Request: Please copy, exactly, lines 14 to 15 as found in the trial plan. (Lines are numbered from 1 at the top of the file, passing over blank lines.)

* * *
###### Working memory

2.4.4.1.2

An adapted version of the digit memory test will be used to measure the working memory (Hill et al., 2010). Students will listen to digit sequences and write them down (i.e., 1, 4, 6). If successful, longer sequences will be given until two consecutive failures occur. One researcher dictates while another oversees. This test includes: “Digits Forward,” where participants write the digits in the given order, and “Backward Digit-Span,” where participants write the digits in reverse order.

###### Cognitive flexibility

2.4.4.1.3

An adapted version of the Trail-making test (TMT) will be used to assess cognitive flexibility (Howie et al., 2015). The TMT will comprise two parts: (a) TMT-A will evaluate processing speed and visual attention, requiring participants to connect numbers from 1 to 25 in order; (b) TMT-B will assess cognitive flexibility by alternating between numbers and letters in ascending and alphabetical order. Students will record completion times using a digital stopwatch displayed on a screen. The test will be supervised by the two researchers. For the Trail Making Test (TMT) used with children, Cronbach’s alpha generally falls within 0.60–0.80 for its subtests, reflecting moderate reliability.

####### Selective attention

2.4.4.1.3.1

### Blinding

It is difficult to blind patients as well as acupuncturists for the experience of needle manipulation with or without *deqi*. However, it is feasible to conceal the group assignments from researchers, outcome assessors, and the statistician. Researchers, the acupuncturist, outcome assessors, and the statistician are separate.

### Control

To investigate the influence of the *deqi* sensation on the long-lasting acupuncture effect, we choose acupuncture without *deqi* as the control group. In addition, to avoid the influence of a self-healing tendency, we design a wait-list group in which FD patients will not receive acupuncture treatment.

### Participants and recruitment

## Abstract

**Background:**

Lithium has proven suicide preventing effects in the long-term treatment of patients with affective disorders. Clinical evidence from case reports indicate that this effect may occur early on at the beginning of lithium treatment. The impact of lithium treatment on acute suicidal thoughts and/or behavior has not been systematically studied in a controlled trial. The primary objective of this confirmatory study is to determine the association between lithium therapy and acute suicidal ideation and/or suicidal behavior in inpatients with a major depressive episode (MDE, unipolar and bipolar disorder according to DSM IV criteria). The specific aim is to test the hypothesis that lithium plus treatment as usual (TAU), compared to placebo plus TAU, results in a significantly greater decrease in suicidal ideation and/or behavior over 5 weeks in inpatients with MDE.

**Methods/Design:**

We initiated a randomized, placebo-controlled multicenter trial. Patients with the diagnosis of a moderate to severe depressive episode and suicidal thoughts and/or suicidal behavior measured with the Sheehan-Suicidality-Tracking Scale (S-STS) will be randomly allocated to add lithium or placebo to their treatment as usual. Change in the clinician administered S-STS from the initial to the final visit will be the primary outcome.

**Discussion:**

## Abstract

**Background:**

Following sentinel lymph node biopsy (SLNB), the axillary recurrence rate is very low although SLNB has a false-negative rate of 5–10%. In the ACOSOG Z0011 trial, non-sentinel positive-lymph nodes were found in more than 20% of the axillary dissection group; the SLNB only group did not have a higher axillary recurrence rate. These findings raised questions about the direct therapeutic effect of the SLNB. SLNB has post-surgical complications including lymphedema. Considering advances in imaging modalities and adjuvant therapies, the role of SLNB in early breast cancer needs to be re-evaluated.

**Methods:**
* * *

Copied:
## Abstract

**Background:**